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Ryan Braun tried to discredit urine collector by reaching out to fellow MLB players

Jeff Passan
Yahoo Sports

Suspended Milwaukee Brewers outfielder Ryan Braun told players around baseball before spring training 2012 that the man who collected his urine that tested positive for synthetic testosterone was anti-Semitic and a Chicago Cubs fan in an effort to gather support throughout the game, sources familiar with the matter told Yahoo! Sports.

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Ryan Braun received a 65-game suspension from MLB for his ties to the Biogenesis clinic. (AP)

ESPN.com first reported that Braun had reached out to fellow players. While Yahoo! Sports previously reported Braun had contacted Joey Votto and Troy Tulowitzki, on Monday they denied having any conversations with Braun about test collector Dino Laurenzi Jr.

A number of players with whom Braun spoke, including Brewers teammates, believed the allegations. A source close to Laurenzi said the anti-Semitism allegation is untrue; his fan allegiance is unclear. It added to the backlash against Braun – whose father is Jewish but was not raised in the religion – inside the Milwaukee clubhouse as well as outside following his recent 65-game suspension for his involvement with the Biogenesis clinic. Dodgers outfielder Matt Kemp, with whom Braun spoke before spring training, told reporters people in the game felt “betrayed” and that he was “disappointed.”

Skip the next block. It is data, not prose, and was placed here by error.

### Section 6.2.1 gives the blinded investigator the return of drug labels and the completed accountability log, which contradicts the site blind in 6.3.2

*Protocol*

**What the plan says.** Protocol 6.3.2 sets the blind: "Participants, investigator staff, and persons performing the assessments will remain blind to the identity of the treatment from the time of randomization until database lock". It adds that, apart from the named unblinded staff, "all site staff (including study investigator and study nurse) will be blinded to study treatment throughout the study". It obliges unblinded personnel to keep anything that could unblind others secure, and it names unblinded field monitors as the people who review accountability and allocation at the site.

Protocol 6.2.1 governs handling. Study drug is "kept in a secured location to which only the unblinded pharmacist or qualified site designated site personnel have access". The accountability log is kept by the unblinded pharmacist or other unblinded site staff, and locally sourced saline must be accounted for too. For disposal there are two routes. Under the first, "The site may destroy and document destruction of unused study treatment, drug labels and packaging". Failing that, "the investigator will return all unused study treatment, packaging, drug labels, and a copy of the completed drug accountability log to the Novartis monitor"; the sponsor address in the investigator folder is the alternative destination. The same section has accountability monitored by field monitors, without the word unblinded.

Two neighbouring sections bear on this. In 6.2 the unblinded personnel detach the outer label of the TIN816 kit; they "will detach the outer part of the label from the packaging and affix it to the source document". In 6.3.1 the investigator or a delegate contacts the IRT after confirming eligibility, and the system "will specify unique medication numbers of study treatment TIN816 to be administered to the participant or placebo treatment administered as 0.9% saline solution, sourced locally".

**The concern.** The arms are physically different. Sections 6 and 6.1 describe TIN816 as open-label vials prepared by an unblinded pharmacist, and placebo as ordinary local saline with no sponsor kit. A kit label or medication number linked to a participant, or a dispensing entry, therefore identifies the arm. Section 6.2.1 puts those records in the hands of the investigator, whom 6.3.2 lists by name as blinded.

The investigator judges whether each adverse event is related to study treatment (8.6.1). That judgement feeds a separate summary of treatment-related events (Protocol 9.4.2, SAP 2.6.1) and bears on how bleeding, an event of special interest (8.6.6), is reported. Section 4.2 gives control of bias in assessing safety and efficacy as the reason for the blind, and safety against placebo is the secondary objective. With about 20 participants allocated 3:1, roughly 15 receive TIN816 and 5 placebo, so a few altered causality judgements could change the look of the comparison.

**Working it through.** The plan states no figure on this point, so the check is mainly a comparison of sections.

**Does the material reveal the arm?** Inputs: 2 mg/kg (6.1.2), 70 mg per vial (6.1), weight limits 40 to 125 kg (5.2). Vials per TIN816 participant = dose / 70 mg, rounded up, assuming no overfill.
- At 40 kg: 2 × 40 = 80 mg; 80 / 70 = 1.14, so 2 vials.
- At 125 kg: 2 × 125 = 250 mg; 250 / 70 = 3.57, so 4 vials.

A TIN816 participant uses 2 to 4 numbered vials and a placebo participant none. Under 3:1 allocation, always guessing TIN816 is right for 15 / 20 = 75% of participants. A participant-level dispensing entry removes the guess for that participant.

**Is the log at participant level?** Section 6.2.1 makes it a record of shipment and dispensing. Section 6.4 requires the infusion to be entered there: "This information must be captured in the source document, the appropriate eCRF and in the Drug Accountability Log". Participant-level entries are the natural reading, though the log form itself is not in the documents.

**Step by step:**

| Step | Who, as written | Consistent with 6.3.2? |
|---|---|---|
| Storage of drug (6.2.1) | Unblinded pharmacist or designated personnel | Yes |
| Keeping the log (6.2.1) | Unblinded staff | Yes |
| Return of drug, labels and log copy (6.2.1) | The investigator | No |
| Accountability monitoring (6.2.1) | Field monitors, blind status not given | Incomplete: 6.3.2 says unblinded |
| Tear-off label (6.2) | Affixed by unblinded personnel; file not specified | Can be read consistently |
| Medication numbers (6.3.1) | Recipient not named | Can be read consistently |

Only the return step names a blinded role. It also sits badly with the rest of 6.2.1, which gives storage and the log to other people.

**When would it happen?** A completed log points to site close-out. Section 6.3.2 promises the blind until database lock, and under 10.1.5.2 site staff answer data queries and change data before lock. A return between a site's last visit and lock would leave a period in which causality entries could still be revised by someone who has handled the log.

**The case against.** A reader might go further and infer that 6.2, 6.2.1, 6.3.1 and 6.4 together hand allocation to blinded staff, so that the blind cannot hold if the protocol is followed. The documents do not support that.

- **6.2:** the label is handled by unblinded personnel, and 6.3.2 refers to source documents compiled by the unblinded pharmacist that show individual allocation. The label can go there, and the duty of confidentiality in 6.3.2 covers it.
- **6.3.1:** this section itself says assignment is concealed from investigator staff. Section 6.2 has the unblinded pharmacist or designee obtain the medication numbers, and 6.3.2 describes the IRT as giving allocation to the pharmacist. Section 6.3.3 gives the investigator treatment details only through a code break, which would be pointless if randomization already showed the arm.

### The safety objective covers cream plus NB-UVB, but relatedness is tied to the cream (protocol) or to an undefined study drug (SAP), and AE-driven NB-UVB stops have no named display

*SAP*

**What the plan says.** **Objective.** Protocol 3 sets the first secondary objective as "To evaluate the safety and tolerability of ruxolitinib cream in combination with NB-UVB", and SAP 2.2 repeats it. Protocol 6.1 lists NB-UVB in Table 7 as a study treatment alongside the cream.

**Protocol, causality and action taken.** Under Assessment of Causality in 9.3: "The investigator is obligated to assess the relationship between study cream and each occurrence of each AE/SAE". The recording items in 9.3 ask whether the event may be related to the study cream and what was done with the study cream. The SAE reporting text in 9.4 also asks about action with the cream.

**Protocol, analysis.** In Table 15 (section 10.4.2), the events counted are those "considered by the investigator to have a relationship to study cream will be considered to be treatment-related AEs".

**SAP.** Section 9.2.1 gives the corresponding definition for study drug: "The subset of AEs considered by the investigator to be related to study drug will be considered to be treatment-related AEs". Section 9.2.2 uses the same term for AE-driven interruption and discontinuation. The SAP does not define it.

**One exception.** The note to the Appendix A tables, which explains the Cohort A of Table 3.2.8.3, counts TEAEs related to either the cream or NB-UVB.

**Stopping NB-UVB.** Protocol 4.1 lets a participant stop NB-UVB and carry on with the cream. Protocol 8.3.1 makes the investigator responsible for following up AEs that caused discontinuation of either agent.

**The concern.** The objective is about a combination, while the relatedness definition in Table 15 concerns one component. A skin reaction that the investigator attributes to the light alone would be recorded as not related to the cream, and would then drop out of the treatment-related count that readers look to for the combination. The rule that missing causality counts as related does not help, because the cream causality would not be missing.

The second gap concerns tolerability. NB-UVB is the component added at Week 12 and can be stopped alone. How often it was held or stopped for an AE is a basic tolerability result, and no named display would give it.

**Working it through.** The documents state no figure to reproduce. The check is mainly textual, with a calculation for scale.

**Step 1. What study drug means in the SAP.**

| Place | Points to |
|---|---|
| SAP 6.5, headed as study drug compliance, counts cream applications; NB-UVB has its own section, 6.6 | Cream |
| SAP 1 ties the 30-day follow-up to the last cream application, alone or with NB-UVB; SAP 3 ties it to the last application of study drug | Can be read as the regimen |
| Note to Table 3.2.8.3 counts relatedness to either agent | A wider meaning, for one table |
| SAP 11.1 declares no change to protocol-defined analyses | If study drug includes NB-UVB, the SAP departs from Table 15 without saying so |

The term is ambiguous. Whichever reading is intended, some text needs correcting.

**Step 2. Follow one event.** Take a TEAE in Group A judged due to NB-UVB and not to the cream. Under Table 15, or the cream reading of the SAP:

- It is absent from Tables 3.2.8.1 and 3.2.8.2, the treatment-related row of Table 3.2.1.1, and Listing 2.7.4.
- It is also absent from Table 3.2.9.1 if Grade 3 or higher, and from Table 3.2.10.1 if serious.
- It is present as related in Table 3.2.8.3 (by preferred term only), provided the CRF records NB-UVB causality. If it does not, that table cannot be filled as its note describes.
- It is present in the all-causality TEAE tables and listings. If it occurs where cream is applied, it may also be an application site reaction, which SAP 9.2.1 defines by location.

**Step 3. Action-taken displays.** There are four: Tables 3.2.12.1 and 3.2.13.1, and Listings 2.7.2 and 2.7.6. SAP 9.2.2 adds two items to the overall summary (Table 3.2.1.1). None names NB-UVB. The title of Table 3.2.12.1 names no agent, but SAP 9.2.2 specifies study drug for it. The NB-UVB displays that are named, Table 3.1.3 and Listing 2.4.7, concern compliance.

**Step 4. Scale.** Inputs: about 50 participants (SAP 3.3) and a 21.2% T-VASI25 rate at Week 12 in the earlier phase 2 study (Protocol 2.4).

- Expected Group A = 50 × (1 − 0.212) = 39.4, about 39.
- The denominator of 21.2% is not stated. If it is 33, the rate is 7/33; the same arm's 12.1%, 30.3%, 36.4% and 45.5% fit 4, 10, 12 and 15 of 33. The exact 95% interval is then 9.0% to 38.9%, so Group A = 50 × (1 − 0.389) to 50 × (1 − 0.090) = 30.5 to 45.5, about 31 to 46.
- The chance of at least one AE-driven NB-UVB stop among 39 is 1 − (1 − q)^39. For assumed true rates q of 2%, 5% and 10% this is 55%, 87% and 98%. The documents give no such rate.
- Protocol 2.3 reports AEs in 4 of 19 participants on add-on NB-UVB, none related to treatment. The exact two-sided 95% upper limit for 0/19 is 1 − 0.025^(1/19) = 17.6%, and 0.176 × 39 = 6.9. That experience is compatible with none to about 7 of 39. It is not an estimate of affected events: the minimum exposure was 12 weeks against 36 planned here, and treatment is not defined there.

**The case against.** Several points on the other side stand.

During spring 2012, Braun avoided a 50-game suspension by winning his appeal on a chain-of-custody error due to faulty protocol in Major League Baseball's drug-testing program. In a news conference upon his arrival at spring training – one he invited non-Brewers players to, though they declined to attend – Braun impugned the league's testing policy and called the collector "very suspicious."

Earlier in the day, a member of Braun's camp had leaked Laurenzi's name in an email to Yahoo! Sports. Laurenzi had kept the sample of Braun's urine stored in his house because there was no FedEx store within a reasonable distance that would ship the sample according to MLB's rules. Braun's lawyers argued successfully that this broke the chain of custody, even though the lab that tested the sample said it had not degraded and was valid.

Upon Braun's suspension less than a month ago for doing business with Biogenesis, which provided PEDs to more than a dozen major league players, a number of major leaguers publicly censured Braun and made calls for stiffer penalties for drug use.

Reports over the weekend indicated Braun has started apologizing to those he lied to and plans on coming clean publicly about his drug use. It is unclear whether he has spoken with Laurenzi.

Braun was sued this week by a former friend named Ralph Sasson, who alleges Braun's agent, Nez Balelo, paid him $5,000 to dig up information on Laurenzi. Sasson also said Braun used PEDs throughout his career at the University of Miami.

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